On Sunday, law professor Jeffrey Rosen reviewed for the New York Times the new book "Until Proven Innocent -- Political Correctness and the Shameful Injustices of the Duke Lacrosse Rape Case," by Stuart Taylor & KC Johnson, which, among bringing other injustices surrounding the case to light, also excoriates the mainstream press's shoddy coverage, much of which presumed the guilt of the three white lacrosse players. Rosen called the book "riveting," but devoted just two sentences to the frequent passages that rip apart the Times's shoddy coverage of the case, taking particular aim at reporter Duff Wilson and columnist Selena Roberts. Rosen wrote:
"Nifong's sins are now well known, but Taylor and Johnson argue that he was aided and abetted by the news media and the Duke faculty. They are withering about the 'lynch mob mentality' (in the words of a defense lawyer) created by bloviating cable news pundits on the left and the right. But they are also sharply critical of what they call the one-sided reporting of the nation's leading newspapers, including The New York Times. With a few exceptions, the authors suggest, The Times's coverage consistently showed a 'pro-Nifong bias,' most notably in a front-page article apparently trying to resurrect the case after it seemed on the verge of collapse."
The book reveals that Times sports reporter Joe Drape could have been an early hero for the truth, but when Drape began to divert from the favored storyline of Times editors, he was replaced by another reporter, Duff Wilson, who hewed more closely to the pro-prosecution slant preferred by the liberal editors at the Times, who viewed the affair solely through the politically correct prism of race/sex/class. Wilson proceeded to get everything comically if not tragically wrong about the case, uncorrected factual errors and burying exculpatory evidence. Ironically, Taylor and Johnston write:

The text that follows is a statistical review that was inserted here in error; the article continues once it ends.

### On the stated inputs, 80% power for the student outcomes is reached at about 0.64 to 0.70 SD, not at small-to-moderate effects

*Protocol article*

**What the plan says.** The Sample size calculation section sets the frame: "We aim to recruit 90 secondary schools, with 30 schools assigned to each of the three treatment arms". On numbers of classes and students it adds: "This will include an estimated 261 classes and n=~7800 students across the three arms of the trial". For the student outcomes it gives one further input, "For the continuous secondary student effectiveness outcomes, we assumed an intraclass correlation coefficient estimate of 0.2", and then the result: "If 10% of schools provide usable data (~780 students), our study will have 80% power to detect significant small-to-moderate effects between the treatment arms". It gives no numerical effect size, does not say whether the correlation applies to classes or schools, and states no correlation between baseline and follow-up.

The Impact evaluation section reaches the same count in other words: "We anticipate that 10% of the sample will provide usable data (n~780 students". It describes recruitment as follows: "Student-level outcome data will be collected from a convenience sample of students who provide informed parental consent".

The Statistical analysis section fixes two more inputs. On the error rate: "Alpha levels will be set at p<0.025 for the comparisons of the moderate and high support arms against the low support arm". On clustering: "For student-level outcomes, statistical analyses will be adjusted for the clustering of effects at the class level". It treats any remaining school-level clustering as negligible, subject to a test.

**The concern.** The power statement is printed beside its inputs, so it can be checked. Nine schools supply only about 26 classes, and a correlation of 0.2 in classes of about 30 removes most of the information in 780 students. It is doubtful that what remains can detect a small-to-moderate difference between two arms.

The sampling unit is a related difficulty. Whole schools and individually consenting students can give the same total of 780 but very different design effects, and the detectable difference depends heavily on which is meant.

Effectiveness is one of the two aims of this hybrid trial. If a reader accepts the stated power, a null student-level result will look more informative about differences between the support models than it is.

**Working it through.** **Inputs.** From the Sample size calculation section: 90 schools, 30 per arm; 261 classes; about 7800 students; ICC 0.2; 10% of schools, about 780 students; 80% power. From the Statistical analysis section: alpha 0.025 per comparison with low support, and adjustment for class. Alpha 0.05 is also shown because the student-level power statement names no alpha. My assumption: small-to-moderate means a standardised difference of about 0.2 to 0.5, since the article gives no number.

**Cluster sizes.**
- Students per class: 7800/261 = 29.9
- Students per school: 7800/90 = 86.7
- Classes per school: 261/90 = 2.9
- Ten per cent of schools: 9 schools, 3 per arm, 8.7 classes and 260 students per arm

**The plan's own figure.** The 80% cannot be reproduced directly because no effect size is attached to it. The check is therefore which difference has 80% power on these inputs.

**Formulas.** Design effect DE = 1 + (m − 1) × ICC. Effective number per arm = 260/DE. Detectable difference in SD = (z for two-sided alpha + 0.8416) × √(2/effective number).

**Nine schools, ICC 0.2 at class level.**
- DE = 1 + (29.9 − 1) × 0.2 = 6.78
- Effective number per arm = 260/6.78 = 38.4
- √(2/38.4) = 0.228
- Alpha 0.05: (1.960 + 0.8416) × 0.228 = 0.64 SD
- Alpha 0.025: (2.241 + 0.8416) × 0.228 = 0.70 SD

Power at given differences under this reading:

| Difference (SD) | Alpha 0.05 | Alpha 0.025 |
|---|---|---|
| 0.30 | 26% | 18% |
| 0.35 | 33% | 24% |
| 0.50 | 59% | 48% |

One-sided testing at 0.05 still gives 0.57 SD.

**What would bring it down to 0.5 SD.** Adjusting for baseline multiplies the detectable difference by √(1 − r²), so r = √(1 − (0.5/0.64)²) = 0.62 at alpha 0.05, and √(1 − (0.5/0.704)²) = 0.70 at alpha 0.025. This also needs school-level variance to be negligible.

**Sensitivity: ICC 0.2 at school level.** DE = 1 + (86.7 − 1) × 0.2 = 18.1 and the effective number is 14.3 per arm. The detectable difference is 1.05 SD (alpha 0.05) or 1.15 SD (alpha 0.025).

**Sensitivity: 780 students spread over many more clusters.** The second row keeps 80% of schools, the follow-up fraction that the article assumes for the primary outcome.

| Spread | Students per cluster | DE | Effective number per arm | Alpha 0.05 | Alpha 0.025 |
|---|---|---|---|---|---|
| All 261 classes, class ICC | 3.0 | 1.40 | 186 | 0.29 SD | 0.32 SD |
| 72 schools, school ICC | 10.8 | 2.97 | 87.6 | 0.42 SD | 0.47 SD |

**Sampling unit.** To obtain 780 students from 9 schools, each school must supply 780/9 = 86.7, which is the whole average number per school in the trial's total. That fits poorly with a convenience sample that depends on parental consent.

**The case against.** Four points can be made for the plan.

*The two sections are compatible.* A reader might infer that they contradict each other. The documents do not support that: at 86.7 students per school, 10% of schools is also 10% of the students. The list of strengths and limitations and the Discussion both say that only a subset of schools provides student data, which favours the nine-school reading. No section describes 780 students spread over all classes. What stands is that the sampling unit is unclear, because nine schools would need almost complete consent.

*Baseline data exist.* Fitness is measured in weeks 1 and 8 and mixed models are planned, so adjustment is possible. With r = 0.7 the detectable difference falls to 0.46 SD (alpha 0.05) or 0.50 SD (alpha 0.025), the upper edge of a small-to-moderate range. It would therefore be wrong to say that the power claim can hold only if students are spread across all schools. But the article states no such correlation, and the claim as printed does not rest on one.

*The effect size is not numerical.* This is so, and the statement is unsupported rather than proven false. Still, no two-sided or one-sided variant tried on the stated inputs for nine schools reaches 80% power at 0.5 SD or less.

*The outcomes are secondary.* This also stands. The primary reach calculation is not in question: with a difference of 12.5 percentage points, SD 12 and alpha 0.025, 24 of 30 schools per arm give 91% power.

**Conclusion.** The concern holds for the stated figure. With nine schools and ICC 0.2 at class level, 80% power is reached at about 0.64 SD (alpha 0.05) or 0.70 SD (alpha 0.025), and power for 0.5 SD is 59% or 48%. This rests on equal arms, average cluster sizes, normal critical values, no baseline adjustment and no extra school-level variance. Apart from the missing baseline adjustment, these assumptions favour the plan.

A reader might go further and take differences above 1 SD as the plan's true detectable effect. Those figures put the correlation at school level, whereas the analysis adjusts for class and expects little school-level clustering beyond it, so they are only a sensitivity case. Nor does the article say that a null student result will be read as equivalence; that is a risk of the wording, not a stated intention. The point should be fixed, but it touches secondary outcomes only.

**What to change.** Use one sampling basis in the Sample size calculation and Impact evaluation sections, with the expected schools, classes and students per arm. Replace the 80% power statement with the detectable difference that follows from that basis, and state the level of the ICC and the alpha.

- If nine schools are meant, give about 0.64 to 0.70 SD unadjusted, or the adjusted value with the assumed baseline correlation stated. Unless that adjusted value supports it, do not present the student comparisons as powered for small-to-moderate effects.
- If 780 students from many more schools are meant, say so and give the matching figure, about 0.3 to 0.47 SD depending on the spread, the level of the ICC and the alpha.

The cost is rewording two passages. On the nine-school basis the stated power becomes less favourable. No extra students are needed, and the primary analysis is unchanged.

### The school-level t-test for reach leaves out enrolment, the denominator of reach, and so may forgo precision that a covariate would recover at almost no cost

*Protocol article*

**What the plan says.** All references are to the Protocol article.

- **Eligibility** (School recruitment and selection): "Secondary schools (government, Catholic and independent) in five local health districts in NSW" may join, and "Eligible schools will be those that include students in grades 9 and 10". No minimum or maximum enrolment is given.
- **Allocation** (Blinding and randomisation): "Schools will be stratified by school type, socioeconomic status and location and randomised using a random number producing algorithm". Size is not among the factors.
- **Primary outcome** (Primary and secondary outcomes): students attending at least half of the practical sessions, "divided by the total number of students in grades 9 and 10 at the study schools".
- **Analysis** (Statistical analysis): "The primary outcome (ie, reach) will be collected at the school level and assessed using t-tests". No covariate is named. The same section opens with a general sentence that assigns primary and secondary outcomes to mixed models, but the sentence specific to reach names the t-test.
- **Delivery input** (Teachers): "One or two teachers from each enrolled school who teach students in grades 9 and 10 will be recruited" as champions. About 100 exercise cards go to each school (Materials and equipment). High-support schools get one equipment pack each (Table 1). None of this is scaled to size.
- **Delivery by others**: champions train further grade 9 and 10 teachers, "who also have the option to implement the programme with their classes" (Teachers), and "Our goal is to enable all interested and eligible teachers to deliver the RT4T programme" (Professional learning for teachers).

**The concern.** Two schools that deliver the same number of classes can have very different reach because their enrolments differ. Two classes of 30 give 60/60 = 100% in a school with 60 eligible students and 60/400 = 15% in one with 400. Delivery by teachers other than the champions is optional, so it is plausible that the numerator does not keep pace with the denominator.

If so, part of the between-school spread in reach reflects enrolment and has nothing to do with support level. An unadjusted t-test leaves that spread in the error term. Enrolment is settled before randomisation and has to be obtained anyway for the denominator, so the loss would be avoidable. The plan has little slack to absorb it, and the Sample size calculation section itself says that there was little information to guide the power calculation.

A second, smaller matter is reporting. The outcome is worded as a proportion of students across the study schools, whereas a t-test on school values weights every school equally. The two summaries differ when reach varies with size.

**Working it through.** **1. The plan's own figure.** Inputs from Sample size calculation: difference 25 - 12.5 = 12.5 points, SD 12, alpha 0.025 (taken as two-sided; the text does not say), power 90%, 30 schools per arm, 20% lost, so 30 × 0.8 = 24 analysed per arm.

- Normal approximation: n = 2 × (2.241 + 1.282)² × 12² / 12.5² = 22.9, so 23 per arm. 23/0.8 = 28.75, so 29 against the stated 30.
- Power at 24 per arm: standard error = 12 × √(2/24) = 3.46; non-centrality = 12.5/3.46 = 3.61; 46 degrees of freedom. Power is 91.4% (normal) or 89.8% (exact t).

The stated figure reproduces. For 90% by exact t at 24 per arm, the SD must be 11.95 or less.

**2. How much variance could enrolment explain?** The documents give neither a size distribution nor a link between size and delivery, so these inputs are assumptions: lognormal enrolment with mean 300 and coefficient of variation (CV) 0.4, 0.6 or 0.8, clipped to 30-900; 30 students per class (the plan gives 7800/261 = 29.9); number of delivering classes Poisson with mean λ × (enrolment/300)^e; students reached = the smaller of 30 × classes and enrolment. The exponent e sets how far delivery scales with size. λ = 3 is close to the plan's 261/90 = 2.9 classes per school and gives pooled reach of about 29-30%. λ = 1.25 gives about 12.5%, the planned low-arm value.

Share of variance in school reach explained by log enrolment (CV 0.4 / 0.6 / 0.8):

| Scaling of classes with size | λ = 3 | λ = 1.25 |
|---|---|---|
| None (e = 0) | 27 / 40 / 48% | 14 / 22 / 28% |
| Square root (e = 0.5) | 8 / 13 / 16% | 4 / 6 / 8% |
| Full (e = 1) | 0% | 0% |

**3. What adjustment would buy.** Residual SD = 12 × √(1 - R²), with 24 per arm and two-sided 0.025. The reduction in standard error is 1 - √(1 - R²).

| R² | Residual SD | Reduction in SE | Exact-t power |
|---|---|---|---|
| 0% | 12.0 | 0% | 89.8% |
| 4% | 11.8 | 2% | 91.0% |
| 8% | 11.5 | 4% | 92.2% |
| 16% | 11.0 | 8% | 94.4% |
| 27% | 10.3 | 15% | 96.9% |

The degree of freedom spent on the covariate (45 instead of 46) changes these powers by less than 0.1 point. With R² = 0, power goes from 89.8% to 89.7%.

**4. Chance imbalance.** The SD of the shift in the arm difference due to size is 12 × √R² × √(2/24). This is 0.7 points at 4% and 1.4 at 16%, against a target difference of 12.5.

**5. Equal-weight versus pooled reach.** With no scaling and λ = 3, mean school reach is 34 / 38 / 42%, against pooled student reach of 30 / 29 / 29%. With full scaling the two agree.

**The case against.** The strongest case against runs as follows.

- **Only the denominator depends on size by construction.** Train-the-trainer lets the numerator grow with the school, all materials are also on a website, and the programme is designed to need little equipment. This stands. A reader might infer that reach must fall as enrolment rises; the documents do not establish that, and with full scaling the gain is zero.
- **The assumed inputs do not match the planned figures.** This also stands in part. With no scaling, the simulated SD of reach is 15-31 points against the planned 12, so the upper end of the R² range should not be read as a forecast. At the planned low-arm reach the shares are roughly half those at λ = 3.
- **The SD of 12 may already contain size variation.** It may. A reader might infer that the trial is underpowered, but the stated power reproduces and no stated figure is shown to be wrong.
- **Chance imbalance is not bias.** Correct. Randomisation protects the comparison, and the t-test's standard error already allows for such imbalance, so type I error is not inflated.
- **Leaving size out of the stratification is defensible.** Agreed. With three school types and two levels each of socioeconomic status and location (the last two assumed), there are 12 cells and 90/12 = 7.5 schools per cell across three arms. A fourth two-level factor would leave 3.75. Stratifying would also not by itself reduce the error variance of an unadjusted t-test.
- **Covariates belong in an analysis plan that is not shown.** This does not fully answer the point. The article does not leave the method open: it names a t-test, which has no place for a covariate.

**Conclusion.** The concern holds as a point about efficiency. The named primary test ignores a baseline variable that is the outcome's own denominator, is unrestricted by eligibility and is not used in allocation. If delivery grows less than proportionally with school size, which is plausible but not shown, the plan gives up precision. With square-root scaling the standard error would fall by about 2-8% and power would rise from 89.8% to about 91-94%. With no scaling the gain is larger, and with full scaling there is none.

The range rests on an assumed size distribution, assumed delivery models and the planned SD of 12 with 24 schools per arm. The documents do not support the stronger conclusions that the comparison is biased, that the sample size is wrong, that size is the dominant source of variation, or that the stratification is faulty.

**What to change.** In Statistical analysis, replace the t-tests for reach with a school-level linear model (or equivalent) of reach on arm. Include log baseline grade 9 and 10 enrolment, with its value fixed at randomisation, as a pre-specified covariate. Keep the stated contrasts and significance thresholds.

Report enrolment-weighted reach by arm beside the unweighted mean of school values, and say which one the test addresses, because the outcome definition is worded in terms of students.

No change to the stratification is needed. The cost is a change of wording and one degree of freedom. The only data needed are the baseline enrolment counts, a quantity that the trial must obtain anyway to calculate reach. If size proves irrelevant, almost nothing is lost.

"…the New York Times initially stood out for its reasonably balanced coverage. The first Times reporter to conduct detailed interviewing about the evidence in the rape case was sportswriter Joe Drape….Drape's March 31 article especially stood out from the pack. He highlighted comments by defense lawyers challenging the accuser's credibility, vowing that the DNA would prove the lacrosse players innocent, and pointing the fishy features of Kim Roberts's 911 call….the more he pushed, the more Drape came to believe that Mangum was not credible and her rape charge was probably false….Encouraged by Drape's performance, Thomas provided all the evident of innocence then in his possession to the Times reporter. Thomas was expecting a great article, but in early April Drape called him and said there would be no article because he was 'having problems with the editors.' 'From my perspective,' Thomas recalled later, 'the interest of the Times in defense information came to a slow crawl with the departure of Drape. And soon after Drape privately told people at Duke and, presumably, at the Times that this looked like a hoax, his byline disappeared from the Duke lacrosse story. The word among people at Duke and defense supporters, including one who later ran into Drape at a race track, was that the editors wanted a more pro-prosecution line. They also wanted to stress the race-sex-class angle without dwelling on evidence of innocence. They got what they wanted from Drape's replacement, Duff Wilson, whose reporting would become a journalistic laughingstock by summer…"
Taylor and Johnson have another revealing insight into the politicization inside the Times. After the paper's non-liberal columnist David Brooks penned "The Duke Witch Hunt" on May 29, 2006:
"…inside the New York Times, it was widely shrugged off as of little interest. Why? Because Brooks' brand of conservatism -- so moderate that he rooted for the Democrats to win control of Congress in 2006 -- still put him far to the right of almost every other writer and editor at the Times."
Most notorious was the 5,600-word front-page epic that appeared August 25, 2006, intended to counter the perception, slowly sinking in among the mainstream press, that the "rape" had in fact never happened. Taylor eviscerated Wilson's story at the time, and the authors do a post-mortem on the infamous piece for the book. For the full version of this story, visit Times Watch.